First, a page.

Choosing Your Career Path in an African Home

Today, I’m going to tell you a story. Whether the story is true or not does not really matter, what matters is that we all somehow relate to it.

A man has three sons. Handsome boys, the usual tall dark and handsome, eligible bachelors. They are gentlemen, well-spoken, the pride of their father. This man is a successful businessman, and well-liked in his community. He has a wife, but she really doesn’t matter in this story; she is a non-entity. I don’t say this to be crass or rude, but stating the facts as they are. He is the man of the house; ndivo baba. What he says goes, what he wants done is done, and what he does is not questioned.

The first son was meant to take over the father’s reins when he retired, so he was sent to the UK for University, and enrolled in Business Administration. Yes, the father chose the degree programme. He was paying fees of course. The first year, the son failed and had to repeat the year. He passed the next year, but the 2nd year, failed again. The father thought he was “playing too much”, removed him from the school, and enrolled him in South Africa. While there, he started work part time for a PR firm, and he realised that he loved it. He dropped out of university, and got a job there full-time, much to his father’s consternation. A few years later, he got married to a Xhosa woman (his father hated Xhosa women), and they had a gorgeous son, whom the father refused to see. Fed up with his father’s pettiness, he called him, and this is what he said:

You may not like what I chose to do with my life, and that’s okay, but you will respect it, because it is my life. I am living my best life, and I will not apologise for that.

No one knows if they still speak, but he is living his best life. He travels with work, has a loving wife, and another baby on the way. And yes… he is making money.

The second son was the spoilt son. Everyone knew he was destined for great things. He was very attractive, a gentle soul, and principled. He was the creative one of the three, and was an excellent dancer. He was a strong Christian, and loved to preach the Word, so his father concluded he was destined to be a pastor. He was sent to Bible College in the United States. While there, he decided to switch majors to Choreography, but he did not tell his father. He was doing very well, choreographing dances for the church as well as a side hustle. He was doing so well. His father found out unfortunately in his final year, and refused to pay fees for his final year, so he dropped out. With his money exhausted, he was flown back home by his father, who told him to finish Bible School. He refused.

All we know about this son is that he jumps from house to house, doing odd jobs to make ends meet. He has not spoken to his father since refusing to finish Bible School, though he still preaches from time to time.

The third son’s story is a sad one. After fighting with his father and somehow winning, he went to South Africa to do what he wanted to do: Social Work. He had a heart for children, and wanted to make a difference there. In his first semester, he got into the wrong crowd, and started doing drugs. He missed his first year of school in rehab. Once he cleaned himself up, he went back, but had trouble concentrating in class, was skipping classes more and more, refusing to get out of his room. His parents flew him back, and he was diagnosed with Clinical Depression. Instead of letting the doctor put him on meds, the father refused, and said, “What will the community think, knowing we have a crazy son?” So he was taken out of school, and now lives with his parents.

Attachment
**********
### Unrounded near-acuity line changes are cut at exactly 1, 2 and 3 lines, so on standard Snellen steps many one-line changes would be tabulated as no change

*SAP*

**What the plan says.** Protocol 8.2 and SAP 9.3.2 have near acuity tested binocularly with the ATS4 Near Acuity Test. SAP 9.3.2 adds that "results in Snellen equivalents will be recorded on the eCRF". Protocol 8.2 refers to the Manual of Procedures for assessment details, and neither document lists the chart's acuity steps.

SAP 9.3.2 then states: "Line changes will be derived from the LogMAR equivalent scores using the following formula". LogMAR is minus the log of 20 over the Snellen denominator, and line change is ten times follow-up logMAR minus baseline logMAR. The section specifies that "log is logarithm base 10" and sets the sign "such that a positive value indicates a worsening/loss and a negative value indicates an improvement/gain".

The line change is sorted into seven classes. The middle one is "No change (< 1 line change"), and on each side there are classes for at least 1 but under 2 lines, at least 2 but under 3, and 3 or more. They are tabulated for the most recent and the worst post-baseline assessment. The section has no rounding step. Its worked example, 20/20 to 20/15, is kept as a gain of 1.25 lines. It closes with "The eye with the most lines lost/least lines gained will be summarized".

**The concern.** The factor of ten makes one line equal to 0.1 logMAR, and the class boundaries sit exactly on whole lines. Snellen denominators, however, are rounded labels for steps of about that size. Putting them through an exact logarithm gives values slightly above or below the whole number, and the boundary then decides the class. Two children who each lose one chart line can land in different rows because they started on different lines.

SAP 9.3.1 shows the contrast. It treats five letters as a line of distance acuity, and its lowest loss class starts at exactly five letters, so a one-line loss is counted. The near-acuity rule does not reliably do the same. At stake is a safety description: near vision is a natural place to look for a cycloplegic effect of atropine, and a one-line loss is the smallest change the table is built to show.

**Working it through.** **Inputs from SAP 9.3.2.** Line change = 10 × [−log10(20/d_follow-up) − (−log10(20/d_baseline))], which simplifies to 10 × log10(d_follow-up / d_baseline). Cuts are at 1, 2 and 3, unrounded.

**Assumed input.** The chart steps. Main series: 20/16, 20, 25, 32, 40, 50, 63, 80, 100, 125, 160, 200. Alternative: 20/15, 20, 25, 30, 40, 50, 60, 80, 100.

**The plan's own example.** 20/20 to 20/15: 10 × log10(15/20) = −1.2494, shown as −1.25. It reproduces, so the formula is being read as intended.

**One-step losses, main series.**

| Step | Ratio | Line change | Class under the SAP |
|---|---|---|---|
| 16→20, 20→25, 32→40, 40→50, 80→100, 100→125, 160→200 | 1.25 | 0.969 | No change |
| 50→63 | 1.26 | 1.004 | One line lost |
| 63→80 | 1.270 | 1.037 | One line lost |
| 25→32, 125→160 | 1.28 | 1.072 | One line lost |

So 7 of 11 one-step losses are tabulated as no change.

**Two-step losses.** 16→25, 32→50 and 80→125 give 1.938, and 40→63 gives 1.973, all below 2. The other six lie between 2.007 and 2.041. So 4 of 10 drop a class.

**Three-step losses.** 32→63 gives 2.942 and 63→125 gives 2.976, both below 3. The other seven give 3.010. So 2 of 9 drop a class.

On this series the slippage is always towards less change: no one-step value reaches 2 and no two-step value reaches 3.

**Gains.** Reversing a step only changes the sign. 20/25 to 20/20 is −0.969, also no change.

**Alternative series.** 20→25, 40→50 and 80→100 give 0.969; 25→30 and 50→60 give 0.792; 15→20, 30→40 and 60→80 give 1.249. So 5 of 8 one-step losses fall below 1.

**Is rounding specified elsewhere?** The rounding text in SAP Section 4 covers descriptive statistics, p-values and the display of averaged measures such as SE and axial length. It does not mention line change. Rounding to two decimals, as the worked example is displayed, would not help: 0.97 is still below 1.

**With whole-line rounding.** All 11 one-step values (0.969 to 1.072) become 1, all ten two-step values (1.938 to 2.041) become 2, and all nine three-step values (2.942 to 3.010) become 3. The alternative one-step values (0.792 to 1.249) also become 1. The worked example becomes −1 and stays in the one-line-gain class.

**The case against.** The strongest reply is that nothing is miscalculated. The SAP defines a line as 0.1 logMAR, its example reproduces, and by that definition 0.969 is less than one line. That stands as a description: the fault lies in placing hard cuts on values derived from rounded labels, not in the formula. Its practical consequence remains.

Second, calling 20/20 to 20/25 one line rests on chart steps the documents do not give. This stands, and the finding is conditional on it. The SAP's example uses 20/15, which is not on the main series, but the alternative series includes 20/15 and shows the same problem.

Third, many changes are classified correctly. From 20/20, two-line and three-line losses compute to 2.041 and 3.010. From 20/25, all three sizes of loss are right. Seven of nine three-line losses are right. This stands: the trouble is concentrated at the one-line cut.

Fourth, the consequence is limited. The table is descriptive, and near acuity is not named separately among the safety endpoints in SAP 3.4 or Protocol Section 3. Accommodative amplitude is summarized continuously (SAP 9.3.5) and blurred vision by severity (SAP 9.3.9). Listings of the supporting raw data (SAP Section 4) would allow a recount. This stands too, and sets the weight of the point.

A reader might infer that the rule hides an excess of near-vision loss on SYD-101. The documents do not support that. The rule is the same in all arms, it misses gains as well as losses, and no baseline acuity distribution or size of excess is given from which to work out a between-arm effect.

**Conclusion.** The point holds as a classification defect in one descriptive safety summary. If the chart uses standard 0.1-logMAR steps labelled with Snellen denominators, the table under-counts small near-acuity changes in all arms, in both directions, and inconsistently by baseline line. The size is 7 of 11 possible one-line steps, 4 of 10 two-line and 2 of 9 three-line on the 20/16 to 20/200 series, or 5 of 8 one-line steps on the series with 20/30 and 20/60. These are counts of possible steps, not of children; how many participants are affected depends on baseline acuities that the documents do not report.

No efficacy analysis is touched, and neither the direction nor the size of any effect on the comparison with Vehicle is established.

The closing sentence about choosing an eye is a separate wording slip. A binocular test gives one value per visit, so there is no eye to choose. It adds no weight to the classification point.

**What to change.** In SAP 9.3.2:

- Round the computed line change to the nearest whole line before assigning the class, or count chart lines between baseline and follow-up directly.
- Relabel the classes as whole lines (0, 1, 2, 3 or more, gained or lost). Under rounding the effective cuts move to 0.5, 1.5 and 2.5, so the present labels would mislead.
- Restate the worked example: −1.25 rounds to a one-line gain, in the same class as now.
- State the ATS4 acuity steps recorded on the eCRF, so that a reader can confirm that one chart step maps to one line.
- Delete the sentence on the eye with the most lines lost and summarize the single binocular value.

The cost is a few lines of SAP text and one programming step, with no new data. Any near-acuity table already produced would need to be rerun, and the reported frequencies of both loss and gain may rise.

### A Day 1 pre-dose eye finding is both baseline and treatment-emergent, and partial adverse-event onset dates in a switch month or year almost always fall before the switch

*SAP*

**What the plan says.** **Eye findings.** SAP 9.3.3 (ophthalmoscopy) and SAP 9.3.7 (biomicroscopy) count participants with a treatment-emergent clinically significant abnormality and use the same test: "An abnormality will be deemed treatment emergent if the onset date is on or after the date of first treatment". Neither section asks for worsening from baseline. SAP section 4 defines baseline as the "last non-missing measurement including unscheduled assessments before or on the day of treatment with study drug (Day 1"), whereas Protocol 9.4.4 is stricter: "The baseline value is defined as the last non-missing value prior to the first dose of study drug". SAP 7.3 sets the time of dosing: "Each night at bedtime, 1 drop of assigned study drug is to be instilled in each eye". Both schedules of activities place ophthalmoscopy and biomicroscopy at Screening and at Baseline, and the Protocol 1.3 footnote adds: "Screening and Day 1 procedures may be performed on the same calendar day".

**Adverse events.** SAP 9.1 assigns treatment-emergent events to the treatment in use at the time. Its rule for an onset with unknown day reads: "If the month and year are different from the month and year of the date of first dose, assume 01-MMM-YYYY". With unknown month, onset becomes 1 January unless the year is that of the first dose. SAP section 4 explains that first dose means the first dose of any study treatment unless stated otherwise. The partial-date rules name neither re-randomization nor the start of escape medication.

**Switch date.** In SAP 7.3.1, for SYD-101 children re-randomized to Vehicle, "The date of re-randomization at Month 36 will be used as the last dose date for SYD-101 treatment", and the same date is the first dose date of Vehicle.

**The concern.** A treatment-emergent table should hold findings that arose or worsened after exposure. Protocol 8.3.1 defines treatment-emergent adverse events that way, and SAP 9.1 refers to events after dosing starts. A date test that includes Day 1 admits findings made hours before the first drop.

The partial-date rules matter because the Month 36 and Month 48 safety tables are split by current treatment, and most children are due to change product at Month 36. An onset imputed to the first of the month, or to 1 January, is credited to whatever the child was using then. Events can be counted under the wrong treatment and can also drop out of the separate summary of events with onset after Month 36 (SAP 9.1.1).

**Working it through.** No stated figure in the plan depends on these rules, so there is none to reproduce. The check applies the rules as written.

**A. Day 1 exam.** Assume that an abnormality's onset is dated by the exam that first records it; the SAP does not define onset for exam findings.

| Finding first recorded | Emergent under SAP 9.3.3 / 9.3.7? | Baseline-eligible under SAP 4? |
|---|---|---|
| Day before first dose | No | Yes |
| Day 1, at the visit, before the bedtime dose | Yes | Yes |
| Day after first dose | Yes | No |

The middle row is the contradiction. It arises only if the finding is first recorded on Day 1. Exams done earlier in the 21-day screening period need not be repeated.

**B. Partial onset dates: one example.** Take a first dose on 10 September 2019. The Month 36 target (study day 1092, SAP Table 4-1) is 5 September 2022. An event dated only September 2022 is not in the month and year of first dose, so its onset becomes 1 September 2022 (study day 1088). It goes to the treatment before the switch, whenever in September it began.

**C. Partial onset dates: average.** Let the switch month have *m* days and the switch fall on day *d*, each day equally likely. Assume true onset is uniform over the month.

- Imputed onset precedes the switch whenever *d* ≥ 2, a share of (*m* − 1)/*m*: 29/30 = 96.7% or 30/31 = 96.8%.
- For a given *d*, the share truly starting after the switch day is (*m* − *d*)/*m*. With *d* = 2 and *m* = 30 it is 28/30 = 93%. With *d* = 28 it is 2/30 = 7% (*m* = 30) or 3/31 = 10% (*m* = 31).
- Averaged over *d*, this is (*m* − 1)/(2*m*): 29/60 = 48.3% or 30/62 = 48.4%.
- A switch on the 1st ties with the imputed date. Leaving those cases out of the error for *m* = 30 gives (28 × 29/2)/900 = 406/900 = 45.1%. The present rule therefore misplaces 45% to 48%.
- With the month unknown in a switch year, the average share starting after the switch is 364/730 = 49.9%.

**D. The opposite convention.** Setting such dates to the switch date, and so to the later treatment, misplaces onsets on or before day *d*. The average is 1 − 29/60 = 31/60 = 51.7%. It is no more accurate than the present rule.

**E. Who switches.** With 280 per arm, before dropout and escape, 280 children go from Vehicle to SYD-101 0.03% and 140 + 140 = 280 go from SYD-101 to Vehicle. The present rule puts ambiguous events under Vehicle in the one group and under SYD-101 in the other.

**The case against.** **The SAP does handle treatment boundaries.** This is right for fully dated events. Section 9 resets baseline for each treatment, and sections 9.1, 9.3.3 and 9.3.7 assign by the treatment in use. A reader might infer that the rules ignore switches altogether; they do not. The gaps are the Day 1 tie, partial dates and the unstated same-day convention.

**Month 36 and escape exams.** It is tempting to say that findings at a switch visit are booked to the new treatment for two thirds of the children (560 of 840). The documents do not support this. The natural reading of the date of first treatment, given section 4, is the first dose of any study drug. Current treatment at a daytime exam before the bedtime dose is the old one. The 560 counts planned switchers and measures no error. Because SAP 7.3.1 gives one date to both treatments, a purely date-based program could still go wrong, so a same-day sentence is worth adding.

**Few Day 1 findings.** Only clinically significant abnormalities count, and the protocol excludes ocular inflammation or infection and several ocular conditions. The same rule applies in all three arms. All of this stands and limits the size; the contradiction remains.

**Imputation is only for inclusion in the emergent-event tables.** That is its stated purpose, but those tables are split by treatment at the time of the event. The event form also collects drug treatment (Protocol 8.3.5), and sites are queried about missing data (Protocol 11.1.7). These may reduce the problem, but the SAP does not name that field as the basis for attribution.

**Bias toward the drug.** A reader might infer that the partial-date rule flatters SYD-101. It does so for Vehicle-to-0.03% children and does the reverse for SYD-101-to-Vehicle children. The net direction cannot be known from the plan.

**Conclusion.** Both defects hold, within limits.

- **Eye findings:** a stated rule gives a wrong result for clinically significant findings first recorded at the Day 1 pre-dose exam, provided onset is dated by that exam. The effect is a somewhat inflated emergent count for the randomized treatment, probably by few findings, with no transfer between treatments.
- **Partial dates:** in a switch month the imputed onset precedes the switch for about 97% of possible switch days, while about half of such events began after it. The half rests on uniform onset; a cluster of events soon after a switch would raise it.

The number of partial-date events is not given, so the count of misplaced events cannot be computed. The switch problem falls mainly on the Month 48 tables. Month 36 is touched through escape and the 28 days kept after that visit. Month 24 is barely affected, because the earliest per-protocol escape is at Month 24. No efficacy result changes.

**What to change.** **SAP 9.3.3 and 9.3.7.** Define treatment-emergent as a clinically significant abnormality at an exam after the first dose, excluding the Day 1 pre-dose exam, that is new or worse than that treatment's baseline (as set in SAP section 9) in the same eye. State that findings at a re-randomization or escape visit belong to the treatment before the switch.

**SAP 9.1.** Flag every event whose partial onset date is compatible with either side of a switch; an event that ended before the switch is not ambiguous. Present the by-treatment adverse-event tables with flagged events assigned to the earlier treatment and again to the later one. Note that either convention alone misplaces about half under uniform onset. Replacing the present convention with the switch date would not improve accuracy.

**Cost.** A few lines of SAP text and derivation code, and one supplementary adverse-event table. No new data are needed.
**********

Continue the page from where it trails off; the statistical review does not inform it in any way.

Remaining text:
Let’s discuss: how much of an influence should parents have over a child’s career? How much leeway should a child have in choosing their career path? Is it possible for an African child to truly say, “I have chosen my career path”? I’d love to hear your views in the comments.

Until next time… your Quarter Wife.

11 thoughts on “Choosing Your Career Path in an African Home

      1. A psych friend shared yesterday about a case of hers: young girl is severely anorexic and her problems stem from being forced to study medicine by her parents who won’t let her switch fields. It’s heartbreaking


      2. Wow… that sucks. I really hope the parents will come to their senses before it’s too late. I hate this thing where people start saying, “If only we listened” looking at someone’s grave. Like, what will that change now?


  1. Some are fortunate enough to have parents that allow them to choose their own path but some are not so fortunate. At times your career path is not exactly chosen for you but you are told of the responsibilities awaiting you after college (for most first borns it means taking the rest of your siblings through school) so you do end up settling for a career most suggested to you and go after the money more than the passion and your desire.


  2. I do relate to it. As an Áfrican woman I am supposed to aspire to be great but not so much as to intimidate men “potential husband”. I am supposed to study in order to get a well paying job. My parents never really told us what to do but they have always mentioned there were others who had taken better career paths than mine. otherwise they are very supportive but I value their imput because they are wiser.


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